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The boy with hay fever, the girl who can’t go near dogs without developing a rash, the woman who can’t put her hands into detergent and the man who develops nasty-looking red blotches if he eats strawberries, all have allergies.

As is the case with so many symptoms, when you have an allergic reaction it is because your body is trying to protect itself. The symptoms (itching, sneezing, watering eyes or nose or a red rash) simply mean that the body’s defence mechanisms have overdone things. Allergy reactions are simply immune reactions that have gone wrong.

When an allergy reaction is due to something that has been swallowed (such as a food or a drug) then the whole body will be affected. Usually there will be a red, itchy rash over most areas. So, the reaction of someone allergic to penicillin will be very similar to the reaction of someone allergic to lobster.

When an allergy reaction is due to something which has been in contact with one part of the body, then the symptoms are likely to be more specific. Hay fever sufferers commonly have itching eyes, a runny nose and bouts of sneezing because the pollen only affects the areas around the nasal mucosa. Women who are allergic to eye makeup will only develop puffiness and itchiness around their eyes. Men allergic to oils will develop symptoms on the parts of their bodies which have been in contact with oil. The reaction we show after being stung or bitten by an insect is an allergic reaction. The reaction is to poison, saliva or some other substance left in the body by the insect.

Most allergies are annoying rather than dangerous. Obviously dangerous allergies (which may be heralded by a really severe reaction sometimes accompanied by breathlessness and other serious problems) need medical help. Less serious allergies can be dealt with without professional advice.

The basic weapon against an allergy reaction is an antihistamine. Before I go any further I must warn you that an antihistamine is a sub- stance which has been described as a drug which turns a sneeze into a yawn. Every year there are new antihistamines brought out which manufacturers claim cause less drowsiness. Within months it is usually perfectly clear that the new ‘wonder’ drugs can cause drowsiness. The best thing to do is to experiment with antihistamines until you find the one that causes you least drowsiness. Car drivers should be particularly aware of this complication and of the fact that alcohol makes the drowsiness worse.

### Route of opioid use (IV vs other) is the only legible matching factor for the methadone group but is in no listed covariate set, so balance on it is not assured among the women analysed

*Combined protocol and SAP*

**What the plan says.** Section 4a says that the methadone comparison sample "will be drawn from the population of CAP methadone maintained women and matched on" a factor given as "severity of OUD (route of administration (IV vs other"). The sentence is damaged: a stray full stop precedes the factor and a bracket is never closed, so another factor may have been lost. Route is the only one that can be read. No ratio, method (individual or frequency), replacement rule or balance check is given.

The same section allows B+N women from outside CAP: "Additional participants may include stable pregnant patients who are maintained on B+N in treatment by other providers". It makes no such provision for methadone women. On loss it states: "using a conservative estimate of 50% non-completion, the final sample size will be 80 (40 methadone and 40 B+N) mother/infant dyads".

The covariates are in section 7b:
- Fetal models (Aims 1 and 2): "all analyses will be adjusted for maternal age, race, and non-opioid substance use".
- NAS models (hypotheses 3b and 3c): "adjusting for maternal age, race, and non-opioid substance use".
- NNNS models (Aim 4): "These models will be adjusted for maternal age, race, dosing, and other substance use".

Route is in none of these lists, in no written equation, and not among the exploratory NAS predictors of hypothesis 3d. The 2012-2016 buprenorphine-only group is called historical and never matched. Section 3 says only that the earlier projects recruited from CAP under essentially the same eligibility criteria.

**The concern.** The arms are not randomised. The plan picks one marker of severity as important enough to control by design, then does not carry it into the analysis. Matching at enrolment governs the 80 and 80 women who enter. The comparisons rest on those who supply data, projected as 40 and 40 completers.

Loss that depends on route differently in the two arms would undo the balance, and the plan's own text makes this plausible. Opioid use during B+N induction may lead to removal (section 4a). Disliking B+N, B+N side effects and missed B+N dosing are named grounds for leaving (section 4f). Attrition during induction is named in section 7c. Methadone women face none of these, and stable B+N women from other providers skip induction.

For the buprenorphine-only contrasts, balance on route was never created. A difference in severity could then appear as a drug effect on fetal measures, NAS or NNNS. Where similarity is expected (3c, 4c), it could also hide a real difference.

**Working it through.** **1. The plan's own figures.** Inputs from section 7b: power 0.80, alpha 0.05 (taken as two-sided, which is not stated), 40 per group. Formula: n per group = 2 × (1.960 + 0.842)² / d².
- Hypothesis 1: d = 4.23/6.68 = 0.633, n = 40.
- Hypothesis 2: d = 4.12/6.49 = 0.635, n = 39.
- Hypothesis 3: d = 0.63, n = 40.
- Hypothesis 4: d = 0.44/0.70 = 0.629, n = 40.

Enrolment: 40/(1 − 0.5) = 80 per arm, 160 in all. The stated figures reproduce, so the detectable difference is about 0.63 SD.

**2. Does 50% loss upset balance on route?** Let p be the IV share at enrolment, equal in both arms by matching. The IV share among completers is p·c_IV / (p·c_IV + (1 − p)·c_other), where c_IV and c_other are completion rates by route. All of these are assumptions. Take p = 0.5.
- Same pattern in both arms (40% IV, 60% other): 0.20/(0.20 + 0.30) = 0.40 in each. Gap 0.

Having said that, it is important to make it clear immediately that antihistamines are extremely effective. They ought to be: when a trigger produces an allergy reaction, the body’s defence mechanisms include the production of a chemical called histamine. It is this substance which produces the irritation and rash which so often accompany an allergy reaction.

Some of the best-known antihistamine drugs are Actidil, Anthisan, Benadryl, Daneral SA, Dimotane, Fababistin, Haymine, Histryl, Optimine, Periactin, Pbenergan, Piriton and Pro-Actidil. Each product has its fans. Prices vary considerably and I suggest that if you’re experimenting, you start with the cheapest.

Incidentally, dark glasses may relieve some of the eye symptoms associated with hay fever. I do not recommend the use of antihistamine eye drops unless the drops have been prescribed by a doctor.

Nor do I recommend that you buy nose drops or sprays (such as Antistin, Fe/iox, Hayphryn and Otrivine) without a doctor’s advice unless you restrict your use of them to five days or less, because the nasal mucosa is very delicate and can easily be damaged.

Creams which are recommended for the local treatment of allergy reactions often contain an antihistamine, calamine and possibly a local anaesthetic as well. These products are discussed in Stings p.160.

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